In the Eucharist, Christ offers his body to us. The New Testament continually describes the church as the body of Christ. We get a picture of the body as something sacred, a temple of the Holy Spirit.

Of all the forms of love, romantic love is what is most directly tied to the sacred mystery and beauty of the human body.

The body is that through which we can present ourselves to others as gifts in sexuality. This is something that Pope John Paul II preached often. To be one body is to work together as one body. This can happen very concretely in the bedroom when the couple engages in this very human activity of joining into a reproductive whole.

It also happens in other important ways when couples work together, especially, but not only, in raising and educating children. It is what happens when, as a church community, we work together bringing the good news of Christ to the lonely and being Christ’s hands for the poor.

Is that a functional union that you have in mind as opposed to a metaphysical union? That can often be a difficult distinction to make, especially to someone who’s not trained philosopher or theologian.

I’ve wondered a lot about how much the union as one body is to be taken literally and how much of it is a metaphor that gets at a very deep and important truth. I’m not completely clear on what the answer to that is.

In the church, which is described as the body of Christ, it seems to be something very deep and important. I think it has a deep metaphysical role in atonement, actually, because it is by being joined with Christ that His merits become ours. That His suffering atones for our sins.

That suggests that there is something like a metaphysical component to our union with Him, so that when He suffers on the cross, it is, in some way, as if we have suffered on the cross. I don’t know exactly how metaphysically literal we want to be about there being this further entity that comprises Christ and the people, and how much this is just a very deep metaphor.

I have a similar kind of wonder about sexual union, how much that is. Some biological organisms join together into something that has shape. For instance, slime molds join together into a fruiting body and you get all these little cells coming together. They all initially start as separate organisms, but they come together.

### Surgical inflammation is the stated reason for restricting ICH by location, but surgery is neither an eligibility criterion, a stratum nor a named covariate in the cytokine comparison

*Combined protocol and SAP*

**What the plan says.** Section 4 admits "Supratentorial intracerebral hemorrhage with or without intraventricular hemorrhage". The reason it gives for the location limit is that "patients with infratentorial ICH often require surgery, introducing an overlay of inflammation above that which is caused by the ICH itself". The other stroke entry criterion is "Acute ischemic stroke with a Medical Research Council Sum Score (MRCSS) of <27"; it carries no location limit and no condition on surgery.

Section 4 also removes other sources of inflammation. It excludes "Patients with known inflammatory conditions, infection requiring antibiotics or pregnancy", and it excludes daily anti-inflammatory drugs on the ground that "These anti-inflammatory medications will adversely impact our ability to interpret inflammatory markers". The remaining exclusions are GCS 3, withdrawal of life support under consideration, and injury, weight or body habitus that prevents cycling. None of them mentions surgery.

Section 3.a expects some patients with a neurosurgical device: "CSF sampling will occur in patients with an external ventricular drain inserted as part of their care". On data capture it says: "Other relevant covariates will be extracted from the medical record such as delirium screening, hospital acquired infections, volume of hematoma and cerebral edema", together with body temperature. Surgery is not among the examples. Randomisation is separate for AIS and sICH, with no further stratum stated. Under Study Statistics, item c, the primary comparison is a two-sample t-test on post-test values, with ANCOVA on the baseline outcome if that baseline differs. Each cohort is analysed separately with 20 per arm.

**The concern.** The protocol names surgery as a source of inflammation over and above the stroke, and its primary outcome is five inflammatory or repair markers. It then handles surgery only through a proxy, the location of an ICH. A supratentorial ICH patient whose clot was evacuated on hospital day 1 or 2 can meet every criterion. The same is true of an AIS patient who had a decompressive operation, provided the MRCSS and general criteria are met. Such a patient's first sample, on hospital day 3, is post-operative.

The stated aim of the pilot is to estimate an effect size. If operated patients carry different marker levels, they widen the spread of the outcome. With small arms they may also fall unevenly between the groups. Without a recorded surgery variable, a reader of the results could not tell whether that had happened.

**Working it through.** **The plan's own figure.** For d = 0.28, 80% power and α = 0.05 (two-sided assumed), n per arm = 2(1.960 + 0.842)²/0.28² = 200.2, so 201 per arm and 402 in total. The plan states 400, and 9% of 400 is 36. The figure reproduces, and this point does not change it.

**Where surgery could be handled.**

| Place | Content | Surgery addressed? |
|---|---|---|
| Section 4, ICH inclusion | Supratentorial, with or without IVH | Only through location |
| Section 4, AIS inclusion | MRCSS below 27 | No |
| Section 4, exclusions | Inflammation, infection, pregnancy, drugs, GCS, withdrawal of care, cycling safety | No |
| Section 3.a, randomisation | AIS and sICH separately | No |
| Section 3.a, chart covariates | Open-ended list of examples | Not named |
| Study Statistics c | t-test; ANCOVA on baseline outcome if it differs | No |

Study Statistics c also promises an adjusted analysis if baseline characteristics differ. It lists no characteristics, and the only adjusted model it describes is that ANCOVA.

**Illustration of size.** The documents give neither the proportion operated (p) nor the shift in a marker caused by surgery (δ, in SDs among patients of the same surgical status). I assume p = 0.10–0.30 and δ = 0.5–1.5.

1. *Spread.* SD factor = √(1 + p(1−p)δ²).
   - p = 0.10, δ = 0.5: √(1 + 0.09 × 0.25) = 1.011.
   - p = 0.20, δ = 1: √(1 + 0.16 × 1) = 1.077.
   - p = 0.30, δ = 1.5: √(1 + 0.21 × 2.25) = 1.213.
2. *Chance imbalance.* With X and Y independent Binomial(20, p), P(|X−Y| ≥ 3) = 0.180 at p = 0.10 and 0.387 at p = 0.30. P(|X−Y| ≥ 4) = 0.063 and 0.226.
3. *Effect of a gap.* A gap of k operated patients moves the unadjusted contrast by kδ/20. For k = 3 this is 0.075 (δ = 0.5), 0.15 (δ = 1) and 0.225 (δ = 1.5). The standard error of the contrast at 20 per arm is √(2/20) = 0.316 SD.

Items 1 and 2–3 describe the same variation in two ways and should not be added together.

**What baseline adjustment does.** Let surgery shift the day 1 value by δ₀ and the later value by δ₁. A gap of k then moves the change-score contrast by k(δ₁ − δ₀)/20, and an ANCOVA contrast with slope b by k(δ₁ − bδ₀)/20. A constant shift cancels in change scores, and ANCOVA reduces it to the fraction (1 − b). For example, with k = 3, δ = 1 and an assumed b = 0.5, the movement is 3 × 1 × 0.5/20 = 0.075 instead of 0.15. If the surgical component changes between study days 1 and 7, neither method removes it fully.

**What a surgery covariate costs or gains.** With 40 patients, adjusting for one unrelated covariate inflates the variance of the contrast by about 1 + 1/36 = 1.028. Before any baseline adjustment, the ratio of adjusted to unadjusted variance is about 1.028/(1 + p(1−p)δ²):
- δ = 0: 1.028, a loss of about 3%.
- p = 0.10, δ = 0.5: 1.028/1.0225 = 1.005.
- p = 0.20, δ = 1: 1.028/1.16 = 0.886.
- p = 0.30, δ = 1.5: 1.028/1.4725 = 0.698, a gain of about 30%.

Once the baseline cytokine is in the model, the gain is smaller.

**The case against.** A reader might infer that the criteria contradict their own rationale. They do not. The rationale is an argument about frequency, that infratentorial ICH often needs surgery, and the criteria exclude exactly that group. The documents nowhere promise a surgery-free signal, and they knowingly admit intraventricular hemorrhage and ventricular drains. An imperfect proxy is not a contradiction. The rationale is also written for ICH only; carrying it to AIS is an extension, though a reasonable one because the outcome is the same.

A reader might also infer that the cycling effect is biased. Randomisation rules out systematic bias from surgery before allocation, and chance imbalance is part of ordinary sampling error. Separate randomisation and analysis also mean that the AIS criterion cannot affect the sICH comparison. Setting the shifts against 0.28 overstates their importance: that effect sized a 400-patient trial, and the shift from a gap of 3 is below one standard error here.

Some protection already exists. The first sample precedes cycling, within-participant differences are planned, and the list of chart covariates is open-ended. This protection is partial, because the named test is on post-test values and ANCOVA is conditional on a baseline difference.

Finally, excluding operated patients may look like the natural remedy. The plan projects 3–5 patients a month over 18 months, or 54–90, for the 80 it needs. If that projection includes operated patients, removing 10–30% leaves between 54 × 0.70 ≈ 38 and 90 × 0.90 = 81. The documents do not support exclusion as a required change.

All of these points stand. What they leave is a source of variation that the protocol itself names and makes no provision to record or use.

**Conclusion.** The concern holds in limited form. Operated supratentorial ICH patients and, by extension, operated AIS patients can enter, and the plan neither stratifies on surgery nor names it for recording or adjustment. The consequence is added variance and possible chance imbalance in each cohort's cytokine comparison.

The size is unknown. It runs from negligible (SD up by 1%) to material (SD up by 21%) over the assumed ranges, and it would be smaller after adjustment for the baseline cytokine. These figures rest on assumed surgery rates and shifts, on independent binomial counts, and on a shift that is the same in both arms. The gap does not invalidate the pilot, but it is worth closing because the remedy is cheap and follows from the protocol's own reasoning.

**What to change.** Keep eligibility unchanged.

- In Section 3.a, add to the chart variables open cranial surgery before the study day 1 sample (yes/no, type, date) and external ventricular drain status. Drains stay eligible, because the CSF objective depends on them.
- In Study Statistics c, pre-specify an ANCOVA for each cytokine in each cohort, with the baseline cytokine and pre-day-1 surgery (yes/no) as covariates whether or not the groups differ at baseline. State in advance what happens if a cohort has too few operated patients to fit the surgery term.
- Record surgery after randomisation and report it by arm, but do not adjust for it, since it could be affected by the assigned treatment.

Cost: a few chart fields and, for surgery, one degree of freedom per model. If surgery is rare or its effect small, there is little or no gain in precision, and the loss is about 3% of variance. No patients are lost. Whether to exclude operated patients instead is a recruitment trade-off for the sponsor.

Some have the function of being a stalk that raises the others up, and the ones on top then have the function of sending out spores for reproduction. There, together they seem to be working very much as a single organism. But, on the other hand, they have a stage of their life when they are separate biological organisms.

I think biologists generally tend to think that the fruiting body of them is a colony rather than a new biological organism, but one could very well try to think about it the other way. I think there’s something like this going on. I think, for the ethical questions, it may not matter that much how much of it is a deep and important metaphor and how literal it is.

For me, as a metaphysician, it’s a very interesting question, and I’m inclined to go somewhat on the side of the metaphorical.

Of all the forms of love, romantic love is what is most directly tied to the sacred mystery and beauty of the human body.


I’d like to go back to the word agape. It doesn’t take long before, in some sermon or in some personal Bible study, you’re going to come across the word agape. It’s often portrayed as something other than, something separate. It’s one of the several words  which get translated as “love” from Greek. What is agape and how does it frame your study?

I think we’ve all heard, maybe in sermons or elsewhere, that Greek has a number of terms for love whereas English is supposedly impoverished, having only “love.” I think that’s actually mistaken. It may be true of classical Greek, but in the New Testament the two main terms for love are philia and agape.

As far as I can tell, looking at how these two words are used, they’re almost entirely interchangeable, and they cover the whole range of what the English word “love” covers.

The Greek translation of the Song of Songs, which is a very erotic song, describes sexual love as agape. The New Testament uses agape for just about every kind of love, including the love between spouses. In the Bible, the word agape doesn’t mean a special kind of love.